Last word on "two-class" ownership structure

At least the last word here -- at least unless something new and interesting turns up. It's not just newspapers, or Google, or the Ford Motor Company, or a slew of other firms where a family or group of founders want to retain disproportionate control. After the jump, details from a reader in Ohio about a successful real estate firm in Cleveland and its use of the technique.

A reader writes:


"Forest City (http://www.forestcity.net/about.asp), the Cleveland real estate behemoth, also uses the two-class stock structure you discuss. In case you haven't heard of them, Forest City is the nation's largest real estate firm, responsible for the New York Times' new building and the relocation of the New Jersey Nets.


"You can read about it in their proxy statement filed with the SEC:



At the annual meeting, the holders of Class A Common Stock will be entitled as a class to elect four (4) directors and will be entitled to one vote per share for this purpose. Michael P. Esposito, Jr., Joan K. Shafran, Louis Stokes and Stan Ross have been nominated for election to serve as these directors. At the annual meeting, the holders of Class B Common Stock will be entitled as a class to elect ten (10) directors and will be entitled to one vote per share for this purpose. Albert B. Ratner, Samuel H. Miller, Charles A. Ratner, James A. Ratner, Jerry V. Jarrett, Ronald A. Ratner, Scott S. Cowen, Brian J. Ratner, Deborah Ratner Salzberg and Bruce C. Ratner have been nominated for election to serve as these directors.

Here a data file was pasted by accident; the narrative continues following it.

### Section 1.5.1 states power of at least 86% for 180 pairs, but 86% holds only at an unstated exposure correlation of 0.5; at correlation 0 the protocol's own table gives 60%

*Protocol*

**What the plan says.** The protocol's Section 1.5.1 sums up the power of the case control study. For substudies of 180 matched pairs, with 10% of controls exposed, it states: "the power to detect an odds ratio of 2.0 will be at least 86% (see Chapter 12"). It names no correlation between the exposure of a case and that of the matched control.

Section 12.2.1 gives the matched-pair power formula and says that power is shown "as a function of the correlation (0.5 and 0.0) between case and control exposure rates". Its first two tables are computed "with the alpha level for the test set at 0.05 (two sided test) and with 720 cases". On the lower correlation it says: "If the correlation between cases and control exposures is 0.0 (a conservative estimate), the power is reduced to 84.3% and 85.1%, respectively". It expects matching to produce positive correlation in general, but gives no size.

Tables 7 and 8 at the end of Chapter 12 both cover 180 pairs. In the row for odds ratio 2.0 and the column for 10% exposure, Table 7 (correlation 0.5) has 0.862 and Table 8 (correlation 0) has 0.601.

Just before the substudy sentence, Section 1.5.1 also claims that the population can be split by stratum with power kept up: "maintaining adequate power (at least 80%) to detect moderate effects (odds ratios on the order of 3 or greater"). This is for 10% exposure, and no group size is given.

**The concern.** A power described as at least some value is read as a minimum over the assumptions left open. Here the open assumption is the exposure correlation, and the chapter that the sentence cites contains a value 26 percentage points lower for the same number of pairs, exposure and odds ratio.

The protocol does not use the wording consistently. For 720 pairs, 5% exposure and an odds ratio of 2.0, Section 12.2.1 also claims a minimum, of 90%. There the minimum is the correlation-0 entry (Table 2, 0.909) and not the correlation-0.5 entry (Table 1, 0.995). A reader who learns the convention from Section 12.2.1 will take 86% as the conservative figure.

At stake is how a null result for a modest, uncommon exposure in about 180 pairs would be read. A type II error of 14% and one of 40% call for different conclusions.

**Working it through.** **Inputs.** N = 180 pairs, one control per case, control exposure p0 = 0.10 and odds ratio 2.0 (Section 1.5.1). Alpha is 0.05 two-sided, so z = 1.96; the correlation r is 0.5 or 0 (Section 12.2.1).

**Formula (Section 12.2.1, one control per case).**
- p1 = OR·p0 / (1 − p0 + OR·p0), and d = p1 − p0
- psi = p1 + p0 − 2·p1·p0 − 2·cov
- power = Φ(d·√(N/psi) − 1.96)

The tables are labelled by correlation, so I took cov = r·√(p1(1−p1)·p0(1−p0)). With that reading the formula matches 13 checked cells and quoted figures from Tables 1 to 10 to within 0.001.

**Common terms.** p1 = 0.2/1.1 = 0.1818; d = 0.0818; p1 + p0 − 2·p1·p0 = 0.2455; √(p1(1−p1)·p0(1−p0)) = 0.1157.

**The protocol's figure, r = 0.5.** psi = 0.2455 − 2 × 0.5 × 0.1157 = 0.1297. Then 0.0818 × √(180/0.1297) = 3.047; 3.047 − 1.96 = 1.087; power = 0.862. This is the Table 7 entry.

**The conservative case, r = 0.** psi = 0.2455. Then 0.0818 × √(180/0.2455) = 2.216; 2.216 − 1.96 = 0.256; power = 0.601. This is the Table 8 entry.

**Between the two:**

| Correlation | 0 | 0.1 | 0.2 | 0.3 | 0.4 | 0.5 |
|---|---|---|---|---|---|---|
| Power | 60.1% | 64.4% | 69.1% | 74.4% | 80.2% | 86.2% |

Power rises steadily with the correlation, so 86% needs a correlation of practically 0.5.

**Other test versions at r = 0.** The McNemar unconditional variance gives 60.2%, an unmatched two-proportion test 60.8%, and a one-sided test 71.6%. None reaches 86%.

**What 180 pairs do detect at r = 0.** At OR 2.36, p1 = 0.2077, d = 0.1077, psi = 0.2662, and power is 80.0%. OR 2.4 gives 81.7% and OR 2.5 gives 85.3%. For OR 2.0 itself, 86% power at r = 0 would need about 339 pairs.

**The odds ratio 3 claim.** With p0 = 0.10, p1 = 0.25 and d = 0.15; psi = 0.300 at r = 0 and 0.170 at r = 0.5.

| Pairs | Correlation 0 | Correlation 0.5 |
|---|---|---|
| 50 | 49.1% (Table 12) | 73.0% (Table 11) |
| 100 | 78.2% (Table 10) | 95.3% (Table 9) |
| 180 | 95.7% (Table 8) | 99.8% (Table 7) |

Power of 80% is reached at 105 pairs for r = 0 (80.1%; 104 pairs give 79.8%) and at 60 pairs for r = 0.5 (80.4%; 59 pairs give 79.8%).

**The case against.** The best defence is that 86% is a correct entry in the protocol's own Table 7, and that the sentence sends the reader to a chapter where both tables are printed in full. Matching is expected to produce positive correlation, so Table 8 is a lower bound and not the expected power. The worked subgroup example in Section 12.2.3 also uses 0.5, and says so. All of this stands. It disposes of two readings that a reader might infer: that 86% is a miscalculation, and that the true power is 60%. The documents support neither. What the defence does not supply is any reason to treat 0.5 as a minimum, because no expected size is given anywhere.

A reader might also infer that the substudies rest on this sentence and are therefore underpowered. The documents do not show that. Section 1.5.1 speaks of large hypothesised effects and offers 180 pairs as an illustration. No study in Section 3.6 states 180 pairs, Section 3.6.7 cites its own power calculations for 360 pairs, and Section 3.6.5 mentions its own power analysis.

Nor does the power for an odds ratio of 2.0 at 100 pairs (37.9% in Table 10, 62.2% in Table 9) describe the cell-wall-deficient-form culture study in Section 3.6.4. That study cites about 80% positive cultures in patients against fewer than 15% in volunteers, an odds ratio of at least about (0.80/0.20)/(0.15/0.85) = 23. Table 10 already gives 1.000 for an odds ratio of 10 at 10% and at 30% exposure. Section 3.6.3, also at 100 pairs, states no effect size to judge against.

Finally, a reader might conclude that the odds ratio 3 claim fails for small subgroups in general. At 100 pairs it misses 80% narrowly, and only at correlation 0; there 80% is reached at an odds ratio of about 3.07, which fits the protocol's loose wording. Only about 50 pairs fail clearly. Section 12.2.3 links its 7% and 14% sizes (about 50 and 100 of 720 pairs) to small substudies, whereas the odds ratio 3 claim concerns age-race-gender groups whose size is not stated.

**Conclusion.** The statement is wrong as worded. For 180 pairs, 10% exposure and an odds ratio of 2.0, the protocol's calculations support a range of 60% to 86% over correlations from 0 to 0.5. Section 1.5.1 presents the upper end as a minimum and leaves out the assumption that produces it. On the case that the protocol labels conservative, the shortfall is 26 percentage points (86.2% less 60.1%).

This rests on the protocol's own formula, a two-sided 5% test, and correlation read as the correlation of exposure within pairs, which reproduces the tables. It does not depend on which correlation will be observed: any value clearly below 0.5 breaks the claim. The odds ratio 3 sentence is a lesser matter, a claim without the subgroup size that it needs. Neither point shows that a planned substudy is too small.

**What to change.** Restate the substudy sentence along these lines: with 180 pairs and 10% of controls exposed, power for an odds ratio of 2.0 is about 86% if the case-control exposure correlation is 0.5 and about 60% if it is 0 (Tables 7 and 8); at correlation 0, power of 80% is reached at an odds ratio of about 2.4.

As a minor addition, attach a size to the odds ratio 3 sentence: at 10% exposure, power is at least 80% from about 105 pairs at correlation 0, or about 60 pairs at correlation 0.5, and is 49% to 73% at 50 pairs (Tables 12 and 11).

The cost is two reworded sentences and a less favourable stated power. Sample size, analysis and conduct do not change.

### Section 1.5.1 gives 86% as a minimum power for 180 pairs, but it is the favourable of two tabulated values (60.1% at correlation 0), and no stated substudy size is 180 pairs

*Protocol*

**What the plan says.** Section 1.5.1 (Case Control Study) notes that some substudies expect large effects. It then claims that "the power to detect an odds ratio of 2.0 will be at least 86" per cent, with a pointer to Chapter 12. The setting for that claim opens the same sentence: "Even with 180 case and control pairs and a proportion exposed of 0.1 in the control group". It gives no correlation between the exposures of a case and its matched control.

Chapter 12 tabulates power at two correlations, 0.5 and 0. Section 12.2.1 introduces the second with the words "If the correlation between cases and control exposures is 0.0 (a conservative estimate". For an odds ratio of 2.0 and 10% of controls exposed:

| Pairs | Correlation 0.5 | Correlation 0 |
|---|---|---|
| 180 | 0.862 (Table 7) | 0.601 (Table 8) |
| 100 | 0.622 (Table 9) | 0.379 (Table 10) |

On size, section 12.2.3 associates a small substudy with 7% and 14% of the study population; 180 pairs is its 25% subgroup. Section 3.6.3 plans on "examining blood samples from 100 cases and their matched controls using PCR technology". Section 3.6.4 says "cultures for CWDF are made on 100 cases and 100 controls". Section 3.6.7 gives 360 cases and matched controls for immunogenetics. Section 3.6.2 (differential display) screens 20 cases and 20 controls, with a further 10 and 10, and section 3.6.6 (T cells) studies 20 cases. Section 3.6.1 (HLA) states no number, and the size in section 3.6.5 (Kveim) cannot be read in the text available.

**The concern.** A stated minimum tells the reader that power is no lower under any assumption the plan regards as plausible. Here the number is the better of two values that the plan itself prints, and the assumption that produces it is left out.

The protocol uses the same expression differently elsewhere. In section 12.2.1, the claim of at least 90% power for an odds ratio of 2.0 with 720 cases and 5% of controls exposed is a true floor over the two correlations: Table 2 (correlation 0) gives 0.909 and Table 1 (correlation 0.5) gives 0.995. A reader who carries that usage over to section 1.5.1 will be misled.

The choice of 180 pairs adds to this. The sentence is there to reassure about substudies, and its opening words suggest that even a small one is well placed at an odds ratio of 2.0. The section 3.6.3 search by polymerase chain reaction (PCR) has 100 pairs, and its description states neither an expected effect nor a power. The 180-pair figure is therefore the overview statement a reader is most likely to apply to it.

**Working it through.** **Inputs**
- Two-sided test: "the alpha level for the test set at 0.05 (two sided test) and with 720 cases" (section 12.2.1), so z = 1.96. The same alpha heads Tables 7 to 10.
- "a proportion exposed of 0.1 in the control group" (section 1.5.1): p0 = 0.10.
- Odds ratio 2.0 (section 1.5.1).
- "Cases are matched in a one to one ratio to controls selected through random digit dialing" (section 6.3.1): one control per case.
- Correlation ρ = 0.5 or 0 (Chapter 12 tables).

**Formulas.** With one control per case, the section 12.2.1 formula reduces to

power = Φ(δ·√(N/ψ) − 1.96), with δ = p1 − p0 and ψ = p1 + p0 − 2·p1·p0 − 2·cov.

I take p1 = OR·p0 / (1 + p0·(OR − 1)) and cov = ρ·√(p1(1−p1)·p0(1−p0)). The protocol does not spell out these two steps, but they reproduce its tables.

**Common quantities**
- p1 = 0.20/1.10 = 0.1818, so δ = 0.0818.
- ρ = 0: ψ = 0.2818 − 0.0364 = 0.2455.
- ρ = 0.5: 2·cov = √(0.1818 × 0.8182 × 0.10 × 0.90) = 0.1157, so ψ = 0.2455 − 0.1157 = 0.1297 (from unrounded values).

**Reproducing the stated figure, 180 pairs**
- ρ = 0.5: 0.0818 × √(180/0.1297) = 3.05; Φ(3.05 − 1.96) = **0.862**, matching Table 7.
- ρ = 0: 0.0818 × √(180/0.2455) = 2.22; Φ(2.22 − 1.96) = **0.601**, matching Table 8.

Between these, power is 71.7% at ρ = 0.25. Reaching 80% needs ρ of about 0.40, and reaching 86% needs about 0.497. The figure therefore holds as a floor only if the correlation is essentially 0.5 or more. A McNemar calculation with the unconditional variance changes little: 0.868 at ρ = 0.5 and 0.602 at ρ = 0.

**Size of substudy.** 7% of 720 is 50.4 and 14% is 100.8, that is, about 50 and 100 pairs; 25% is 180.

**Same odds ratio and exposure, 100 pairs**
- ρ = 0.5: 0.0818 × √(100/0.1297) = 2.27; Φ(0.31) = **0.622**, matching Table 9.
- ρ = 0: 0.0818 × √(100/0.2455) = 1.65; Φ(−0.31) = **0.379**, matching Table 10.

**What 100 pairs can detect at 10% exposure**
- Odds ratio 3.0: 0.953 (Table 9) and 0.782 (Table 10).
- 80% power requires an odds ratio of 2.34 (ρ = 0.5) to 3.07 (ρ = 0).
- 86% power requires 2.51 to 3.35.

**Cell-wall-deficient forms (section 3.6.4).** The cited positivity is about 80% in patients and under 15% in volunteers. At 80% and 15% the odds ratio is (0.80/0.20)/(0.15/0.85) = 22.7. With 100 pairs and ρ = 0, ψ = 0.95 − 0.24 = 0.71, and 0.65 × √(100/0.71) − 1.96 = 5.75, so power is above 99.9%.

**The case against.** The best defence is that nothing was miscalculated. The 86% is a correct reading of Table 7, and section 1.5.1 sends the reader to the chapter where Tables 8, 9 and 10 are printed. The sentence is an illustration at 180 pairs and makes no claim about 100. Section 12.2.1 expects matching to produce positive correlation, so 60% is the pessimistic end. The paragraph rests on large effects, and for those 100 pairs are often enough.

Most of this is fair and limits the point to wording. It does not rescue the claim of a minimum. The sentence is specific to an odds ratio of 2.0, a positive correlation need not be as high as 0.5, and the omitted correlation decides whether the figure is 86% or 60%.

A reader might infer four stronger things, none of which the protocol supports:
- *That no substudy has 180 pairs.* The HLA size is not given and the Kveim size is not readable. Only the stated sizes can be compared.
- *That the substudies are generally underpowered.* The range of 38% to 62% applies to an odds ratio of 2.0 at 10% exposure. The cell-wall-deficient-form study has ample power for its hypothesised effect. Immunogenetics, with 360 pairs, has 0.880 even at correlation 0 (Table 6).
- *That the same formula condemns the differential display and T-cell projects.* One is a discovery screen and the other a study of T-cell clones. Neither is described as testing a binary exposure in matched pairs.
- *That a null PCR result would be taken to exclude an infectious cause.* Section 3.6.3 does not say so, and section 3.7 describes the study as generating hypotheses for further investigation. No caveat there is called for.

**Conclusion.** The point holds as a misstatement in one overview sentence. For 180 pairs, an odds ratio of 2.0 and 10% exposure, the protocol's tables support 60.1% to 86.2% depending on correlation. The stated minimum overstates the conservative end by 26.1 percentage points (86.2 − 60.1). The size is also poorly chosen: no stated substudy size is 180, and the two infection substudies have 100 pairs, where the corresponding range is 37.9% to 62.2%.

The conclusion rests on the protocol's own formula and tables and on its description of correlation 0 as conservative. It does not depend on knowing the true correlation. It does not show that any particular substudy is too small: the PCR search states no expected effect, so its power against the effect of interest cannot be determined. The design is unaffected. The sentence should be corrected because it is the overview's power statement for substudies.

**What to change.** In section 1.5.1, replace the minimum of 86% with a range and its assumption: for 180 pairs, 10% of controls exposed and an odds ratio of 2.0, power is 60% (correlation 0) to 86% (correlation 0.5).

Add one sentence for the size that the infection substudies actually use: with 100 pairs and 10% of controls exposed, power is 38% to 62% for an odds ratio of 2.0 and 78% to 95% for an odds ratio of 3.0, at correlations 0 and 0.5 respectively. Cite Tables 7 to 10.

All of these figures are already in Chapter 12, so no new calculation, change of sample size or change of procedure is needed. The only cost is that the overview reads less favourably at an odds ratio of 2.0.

"And wouldn't you know it, it turns out Albert Ratner, Samuel Miller, Charles Ratner, etc., are all the biggest holders of Class B stock!


"The family nature of Forest City is one of the reasons its directors have built a political empire--with nearly 20 family members in the business, they can easily bundle their contributions and donate tens of thousands to a single candidate.


"It is also, presumably, a big reason why their firm is so successful. Direct control can reap direct benefits.


"But as much as a moral argument for two-class stock, there seems to be a basic economic argument against it. If you buy stock, and you aren't a degree of control proportionate to the amount of stock you bought, then what exactly are you buying?"